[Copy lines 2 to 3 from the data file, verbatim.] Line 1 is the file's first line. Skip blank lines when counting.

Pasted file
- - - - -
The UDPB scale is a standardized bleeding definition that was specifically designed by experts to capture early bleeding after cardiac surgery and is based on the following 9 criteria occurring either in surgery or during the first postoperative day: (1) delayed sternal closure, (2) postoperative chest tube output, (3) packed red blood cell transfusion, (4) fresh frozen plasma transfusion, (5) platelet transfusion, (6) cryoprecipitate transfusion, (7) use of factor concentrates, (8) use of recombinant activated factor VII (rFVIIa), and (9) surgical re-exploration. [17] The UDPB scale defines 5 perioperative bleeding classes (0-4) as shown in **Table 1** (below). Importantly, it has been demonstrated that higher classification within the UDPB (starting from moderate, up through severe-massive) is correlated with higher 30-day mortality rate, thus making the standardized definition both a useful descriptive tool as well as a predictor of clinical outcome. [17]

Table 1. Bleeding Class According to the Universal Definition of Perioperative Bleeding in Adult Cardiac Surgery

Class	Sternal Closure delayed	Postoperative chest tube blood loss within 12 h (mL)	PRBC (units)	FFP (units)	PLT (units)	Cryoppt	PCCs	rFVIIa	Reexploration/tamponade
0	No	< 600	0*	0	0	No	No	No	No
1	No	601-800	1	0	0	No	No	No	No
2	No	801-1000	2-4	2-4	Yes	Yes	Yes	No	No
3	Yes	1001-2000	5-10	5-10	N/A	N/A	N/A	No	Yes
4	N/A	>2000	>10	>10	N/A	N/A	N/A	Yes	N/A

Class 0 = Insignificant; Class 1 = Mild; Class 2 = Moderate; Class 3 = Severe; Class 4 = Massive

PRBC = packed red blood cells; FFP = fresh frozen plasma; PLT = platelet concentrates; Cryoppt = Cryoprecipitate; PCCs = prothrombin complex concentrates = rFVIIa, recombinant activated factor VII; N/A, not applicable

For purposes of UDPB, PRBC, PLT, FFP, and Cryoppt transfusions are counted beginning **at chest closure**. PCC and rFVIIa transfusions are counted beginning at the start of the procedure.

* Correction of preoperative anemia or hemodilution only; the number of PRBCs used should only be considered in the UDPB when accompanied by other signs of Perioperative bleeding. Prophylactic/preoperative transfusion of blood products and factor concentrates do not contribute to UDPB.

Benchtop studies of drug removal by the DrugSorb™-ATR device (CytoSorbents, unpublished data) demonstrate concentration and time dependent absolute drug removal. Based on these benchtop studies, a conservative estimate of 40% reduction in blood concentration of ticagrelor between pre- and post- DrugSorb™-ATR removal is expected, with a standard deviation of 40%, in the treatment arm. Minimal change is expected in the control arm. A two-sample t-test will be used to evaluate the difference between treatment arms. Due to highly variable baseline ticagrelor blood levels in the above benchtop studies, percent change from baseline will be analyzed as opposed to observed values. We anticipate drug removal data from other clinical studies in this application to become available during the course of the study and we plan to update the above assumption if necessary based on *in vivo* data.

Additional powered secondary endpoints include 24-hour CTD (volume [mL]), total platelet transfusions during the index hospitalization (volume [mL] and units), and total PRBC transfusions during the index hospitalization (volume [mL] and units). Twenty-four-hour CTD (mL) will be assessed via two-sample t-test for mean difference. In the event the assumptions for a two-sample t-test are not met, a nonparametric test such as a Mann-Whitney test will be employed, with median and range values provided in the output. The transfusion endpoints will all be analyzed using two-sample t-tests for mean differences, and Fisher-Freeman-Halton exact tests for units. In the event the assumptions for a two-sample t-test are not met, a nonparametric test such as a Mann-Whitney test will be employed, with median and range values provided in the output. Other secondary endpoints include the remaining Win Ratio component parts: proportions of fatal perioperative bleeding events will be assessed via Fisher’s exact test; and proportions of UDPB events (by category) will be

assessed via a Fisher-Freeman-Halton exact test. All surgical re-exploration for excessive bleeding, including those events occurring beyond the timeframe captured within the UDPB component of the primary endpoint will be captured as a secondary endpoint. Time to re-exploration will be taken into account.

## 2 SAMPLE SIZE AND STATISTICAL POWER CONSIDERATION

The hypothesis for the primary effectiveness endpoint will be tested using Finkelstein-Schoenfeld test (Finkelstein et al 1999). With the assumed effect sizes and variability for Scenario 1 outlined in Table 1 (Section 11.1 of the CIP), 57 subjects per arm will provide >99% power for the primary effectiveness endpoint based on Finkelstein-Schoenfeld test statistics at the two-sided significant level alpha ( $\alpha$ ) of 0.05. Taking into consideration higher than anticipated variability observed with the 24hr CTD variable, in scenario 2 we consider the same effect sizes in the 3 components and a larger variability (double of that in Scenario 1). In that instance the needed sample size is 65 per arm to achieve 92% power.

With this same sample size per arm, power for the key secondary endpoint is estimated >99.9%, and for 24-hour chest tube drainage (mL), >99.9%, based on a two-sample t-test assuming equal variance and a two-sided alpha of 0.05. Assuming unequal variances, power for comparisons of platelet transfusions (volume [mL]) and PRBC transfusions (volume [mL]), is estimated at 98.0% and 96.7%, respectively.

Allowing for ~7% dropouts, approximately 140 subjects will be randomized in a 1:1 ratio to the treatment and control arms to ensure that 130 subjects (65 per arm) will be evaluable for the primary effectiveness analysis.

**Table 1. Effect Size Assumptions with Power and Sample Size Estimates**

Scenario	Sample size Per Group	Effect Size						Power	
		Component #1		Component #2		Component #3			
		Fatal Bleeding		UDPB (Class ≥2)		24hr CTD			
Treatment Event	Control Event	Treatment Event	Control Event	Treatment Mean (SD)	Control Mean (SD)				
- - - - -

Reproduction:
Table 1. Bleeding Class According to the Universal Definition of Perioperative Bleeding in Adult Cardiac Surgery

Class	Sternal Closure delayed	Postoperative chest tube blood loss within 12 h (mL)	PRBC (units)	FFP (units)	PLT (units)	Cryoppt	PCCs	rFVIIa	Reexploration/tamponade